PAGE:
Can't get around "IndexError: list index out of range"

MonkeeSage MonkeeSage at
Tue Oct 10 06:41:20 CEST 2006

On Oct 9, 2:31 am, Steve Holden <s... at> wrote:
> Keep right on guessing.

I hope I'm not offending one whom I consider to be much more skilled
and versed than I am, not only in python, but in programming in
general; but I must say: it seems you are being rather obtuse here. I
think I laid out the principal clearly enough, and I know you have the
mental capacity to extrapolate from the principal to general use cases.
But even so, here is a simple use case from the standard library
(python 2.5 release source):

In Libs/, lines 302-306:

                for i in range(lineno, lineno + self.MAXLINES):
                    print self.__lines[i]
            except IndexError:

With my proposal, that could be written as:

            for i in range(lineno, lineno + self.MAXLINES):
                if self.__lines.has_index(i):
                    print self.__lines[i]

Granted, in this particular case the amount of code is not reduced, but
(and I would hope you'd agree) the control flow is certainly easier to

> OK, so now we appear to be arguing about whether a feature should go
> into Python because *you* find it to be easier to read and write. But I
> don't see a groundswell of support from other readers saying "Wow, I've
> always wanted to do it like that".

*Someone* (other than me!) obviously found it nice to have the dict
convenience methods. As for garnishing support, I almost see that as
more of a cultural, rather than pragmatic issue. I.e., if it's not
there already, then it shouldn't be there: "what is is what should be".
Of course, consistently following that naive presumption would totally
stiffle *any* extension to python. However, (I think) I do understand
the psychology of the matter, and don't fault those who cannot see past
what already is (not meaning to implicate you or Fredrick or anyone
else -- the comment is innocent).

> In fact d.has_key(k) is a historical spelling, retained only for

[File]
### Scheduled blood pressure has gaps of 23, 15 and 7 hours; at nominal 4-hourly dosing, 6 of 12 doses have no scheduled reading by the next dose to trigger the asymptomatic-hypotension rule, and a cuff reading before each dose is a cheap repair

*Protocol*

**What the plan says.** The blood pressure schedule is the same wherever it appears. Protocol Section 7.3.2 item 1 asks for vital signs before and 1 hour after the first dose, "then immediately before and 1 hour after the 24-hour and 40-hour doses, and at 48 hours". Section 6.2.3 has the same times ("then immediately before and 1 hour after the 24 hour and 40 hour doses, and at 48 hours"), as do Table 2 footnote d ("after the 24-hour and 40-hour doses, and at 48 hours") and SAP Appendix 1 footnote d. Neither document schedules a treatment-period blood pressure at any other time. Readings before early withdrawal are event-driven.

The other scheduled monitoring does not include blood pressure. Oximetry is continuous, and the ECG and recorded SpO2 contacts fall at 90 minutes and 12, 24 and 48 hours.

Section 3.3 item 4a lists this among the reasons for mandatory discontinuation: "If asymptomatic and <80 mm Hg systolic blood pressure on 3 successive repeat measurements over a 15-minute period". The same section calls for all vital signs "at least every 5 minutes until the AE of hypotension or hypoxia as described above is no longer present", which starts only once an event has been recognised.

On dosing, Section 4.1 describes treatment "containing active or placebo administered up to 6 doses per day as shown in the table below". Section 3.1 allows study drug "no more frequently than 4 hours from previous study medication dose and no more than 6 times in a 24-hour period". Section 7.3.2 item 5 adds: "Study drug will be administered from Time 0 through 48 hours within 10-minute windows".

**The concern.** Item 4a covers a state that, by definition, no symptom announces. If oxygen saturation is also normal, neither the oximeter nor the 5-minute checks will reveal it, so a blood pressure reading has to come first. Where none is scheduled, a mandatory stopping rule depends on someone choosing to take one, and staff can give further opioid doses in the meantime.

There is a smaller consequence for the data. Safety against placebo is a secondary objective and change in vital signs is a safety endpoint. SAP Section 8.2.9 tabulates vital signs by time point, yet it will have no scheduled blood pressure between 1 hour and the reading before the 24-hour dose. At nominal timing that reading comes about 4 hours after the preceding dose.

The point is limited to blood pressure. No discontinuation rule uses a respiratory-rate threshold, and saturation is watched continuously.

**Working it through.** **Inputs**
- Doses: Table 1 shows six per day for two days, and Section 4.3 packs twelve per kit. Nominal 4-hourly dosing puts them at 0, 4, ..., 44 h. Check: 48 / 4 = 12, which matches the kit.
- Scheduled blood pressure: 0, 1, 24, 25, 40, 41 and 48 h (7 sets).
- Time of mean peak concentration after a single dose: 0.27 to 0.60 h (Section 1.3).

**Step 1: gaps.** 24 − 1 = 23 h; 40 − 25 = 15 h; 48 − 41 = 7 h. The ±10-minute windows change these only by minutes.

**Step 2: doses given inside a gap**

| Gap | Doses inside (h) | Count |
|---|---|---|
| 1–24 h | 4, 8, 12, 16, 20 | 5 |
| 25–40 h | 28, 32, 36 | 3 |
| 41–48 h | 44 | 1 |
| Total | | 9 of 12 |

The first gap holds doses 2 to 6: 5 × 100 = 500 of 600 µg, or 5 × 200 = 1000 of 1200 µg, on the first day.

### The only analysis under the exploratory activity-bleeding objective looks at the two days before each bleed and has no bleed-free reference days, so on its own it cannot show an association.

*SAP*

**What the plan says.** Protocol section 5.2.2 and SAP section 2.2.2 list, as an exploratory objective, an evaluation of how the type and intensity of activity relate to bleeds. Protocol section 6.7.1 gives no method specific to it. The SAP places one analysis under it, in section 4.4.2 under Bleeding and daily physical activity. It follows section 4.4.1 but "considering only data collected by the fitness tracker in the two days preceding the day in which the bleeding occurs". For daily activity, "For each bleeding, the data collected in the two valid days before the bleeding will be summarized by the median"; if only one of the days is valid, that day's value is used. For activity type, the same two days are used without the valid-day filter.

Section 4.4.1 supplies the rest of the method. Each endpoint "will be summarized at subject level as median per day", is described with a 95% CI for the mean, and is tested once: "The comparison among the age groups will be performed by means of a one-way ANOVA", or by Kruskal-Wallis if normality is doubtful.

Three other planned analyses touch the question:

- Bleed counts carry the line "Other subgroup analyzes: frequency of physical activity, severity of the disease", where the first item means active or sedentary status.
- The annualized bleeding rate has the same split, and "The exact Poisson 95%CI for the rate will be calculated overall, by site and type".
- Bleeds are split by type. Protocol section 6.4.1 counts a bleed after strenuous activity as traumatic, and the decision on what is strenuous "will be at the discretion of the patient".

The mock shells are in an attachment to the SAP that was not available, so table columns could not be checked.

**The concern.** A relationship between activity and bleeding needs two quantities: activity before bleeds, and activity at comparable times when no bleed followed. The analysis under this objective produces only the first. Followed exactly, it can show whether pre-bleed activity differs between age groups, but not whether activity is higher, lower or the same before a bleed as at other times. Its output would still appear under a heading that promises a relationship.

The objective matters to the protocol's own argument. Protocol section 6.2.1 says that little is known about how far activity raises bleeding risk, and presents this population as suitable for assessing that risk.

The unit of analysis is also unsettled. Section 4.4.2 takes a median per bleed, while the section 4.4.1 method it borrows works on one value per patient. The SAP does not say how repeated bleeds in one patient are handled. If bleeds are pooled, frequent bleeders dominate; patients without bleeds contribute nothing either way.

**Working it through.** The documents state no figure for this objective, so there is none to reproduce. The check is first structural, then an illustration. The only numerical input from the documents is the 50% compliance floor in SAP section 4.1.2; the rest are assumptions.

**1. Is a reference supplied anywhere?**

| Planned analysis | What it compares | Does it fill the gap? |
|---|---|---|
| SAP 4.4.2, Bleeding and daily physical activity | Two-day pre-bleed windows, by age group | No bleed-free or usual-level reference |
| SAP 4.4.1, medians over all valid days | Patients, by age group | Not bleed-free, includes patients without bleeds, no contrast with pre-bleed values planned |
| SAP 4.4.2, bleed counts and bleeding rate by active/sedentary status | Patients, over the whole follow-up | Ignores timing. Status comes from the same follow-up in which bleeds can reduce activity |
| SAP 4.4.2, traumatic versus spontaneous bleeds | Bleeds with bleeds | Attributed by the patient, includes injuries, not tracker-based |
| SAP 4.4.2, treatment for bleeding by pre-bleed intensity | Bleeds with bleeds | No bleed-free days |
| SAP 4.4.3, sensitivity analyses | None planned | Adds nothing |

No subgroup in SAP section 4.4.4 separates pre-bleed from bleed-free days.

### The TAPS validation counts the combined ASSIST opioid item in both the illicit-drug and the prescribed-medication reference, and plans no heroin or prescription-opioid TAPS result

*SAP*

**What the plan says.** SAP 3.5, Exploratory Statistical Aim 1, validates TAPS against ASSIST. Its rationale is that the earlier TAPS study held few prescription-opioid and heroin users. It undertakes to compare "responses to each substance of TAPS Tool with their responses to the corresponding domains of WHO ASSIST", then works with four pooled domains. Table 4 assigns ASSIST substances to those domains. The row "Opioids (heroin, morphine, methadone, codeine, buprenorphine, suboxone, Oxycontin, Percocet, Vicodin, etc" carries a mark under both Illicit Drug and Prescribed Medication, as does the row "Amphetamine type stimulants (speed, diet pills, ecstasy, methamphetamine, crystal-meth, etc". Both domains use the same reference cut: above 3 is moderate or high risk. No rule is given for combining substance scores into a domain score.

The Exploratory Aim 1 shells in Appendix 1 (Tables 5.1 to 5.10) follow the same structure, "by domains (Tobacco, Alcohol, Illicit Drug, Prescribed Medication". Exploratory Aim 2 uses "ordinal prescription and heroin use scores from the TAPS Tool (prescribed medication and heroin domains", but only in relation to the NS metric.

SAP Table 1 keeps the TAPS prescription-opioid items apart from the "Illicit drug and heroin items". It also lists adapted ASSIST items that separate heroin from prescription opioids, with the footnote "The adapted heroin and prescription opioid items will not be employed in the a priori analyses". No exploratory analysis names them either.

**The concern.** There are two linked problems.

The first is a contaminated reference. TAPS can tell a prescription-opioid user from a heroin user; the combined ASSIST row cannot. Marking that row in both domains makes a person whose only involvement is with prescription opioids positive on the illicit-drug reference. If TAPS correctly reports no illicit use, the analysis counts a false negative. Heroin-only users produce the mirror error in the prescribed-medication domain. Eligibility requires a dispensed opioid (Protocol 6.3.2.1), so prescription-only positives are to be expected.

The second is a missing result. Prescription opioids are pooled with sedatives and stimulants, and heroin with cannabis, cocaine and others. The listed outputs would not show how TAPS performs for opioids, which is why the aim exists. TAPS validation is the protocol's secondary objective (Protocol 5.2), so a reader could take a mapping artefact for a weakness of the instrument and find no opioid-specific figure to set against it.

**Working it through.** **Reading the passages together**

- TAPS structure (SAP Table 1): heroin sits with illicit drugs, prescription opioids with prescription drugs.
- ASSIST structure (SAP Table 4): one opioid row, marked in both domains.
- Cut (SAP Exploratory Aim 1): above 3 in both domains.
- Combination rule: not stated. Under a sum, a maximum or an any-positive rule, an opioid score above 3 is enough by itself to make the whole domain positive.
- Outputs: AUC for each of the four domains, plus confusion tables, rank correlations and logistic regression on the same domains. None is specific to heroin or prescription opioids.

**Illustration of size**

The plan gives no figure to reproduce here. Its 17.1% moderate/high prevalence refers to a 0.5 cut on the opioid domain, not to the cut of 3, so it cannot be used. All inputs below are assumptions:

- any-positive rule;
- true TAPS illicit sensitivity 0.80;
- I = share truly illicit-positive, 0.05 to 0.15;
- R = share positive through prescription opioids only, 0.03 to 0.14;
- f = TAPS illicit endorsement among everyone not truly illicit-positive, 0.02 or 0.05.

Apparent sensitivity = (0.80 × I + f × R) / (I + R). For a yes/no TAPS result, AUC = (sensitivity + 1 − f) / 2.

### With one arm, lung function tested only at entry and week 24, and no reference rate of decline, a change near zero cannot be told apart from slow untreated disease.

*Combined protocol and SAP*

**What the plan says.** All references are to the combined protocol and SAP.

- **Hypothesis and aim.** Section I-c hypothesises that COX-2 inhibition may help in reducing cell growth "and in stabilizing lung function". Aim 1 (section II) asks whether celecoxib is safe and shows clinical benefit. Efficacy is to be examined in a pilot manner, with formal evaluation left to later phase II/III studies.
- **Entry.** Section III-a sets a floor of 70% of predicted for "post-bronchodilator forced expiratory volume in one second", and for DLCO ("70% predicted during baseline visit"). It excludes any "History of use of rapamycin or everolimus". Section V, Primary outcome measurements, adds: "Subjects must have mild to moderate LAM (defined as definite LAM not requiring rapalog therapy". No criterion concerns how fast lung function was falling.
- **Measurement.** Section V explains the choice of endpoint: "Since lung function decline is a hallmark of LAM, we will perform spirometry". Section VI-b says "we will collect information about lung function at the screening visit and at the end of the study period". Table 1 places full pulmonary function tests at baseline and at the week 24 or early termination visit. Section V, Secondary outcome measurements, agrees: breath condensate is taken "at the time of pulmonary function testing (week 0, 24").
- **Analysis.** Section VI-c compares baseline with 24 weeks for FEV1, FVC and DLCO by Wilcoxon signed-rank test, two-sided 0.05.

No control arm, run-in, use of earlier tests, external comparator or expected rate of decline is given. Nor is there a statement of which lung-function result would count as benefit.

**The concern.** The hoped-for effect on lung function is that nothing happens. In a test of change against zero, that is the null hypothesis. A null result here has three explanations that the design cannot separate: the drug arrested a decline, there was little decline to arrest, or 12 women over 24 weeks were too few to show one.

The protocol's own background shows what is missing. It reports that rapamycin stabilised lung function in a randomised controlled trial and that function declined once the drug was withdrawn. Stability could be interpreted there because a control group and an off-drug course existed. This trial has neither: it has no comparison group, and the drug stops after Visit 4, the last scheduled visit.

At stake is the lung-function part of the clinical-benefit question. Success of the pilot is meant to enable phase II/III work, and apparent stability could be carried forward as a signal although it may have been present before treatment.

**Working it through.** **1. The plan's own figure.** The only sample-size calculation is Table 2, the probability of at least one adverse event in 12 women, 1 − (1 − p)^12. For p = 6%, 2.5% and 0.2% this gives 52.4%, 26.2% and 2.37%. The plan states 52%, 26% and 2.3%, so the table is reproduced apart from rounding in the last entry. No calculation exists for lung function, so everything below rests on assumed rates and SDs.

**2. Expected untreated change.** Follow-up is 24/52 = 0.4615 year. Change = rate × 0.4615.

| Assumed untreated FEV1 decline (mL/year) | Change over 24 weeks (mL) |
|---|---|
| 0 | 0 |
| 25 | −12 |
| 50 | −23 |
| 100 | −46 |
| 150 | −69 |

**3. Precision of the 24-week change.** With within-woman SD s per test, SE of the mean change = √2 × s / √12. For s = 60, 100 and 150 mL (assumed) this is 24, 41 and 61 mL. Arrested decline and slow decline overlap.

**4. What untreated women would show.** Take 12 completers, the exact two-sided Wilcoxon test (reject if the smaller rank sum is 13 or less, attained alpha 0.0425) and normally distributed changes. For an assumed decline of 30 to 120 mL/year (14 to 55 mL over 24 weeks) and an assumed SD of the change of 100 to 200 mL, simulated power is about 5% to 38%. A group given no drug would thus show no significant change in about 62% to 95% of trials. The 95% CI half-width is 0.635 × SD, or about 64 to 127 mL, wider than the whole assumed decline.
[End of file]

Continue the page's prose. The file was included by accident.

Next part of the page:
> backwards compatibility, of k in dict. As to the d.get(k, default)
> method I really don't see a compelling use case despite your
> protestations, and I don't seem to be alone. Please feel free to start
> recruiting support.

As I stated to another poster; I'm not really concerned with
implementation details, only with the presence or absence of
convenience methods. You can write "if k in d" as easily as "if index <
len(seq)". But semantically, they are similar enough, in my (admittedly
lowly) estimation, to desevere similar convenience methods.

> The fact that nobody has listed the good reasons why I shouldn't try to
> make a computer from mouldy cheese doesn't make this a good idea.

Heh. True. I didn't mean to imply that I was arguing from the negative.
I was only tring to shift the perspective to include the reasons for
the dict convenience methods. If C is good for A, and A is sufficiently
similar to B, then C is good for B. But if C is just crud, then forget
it all around. ;)

On Oct 9, 12:24 pm, Dennis Lee Bieber <wlfr... at> wrote:
>         But how do you handle the case of:
> l = []
> i = 10
> l[i] = l.get(i, 0) + 1

You don't; you just let the IndexError fall through. Same as a KeyError
for d[k]. My propopsal is in regard to convencience methods, not to
direct access.

Ps. Sorry if this comes through twice, Google is being wierd right now.


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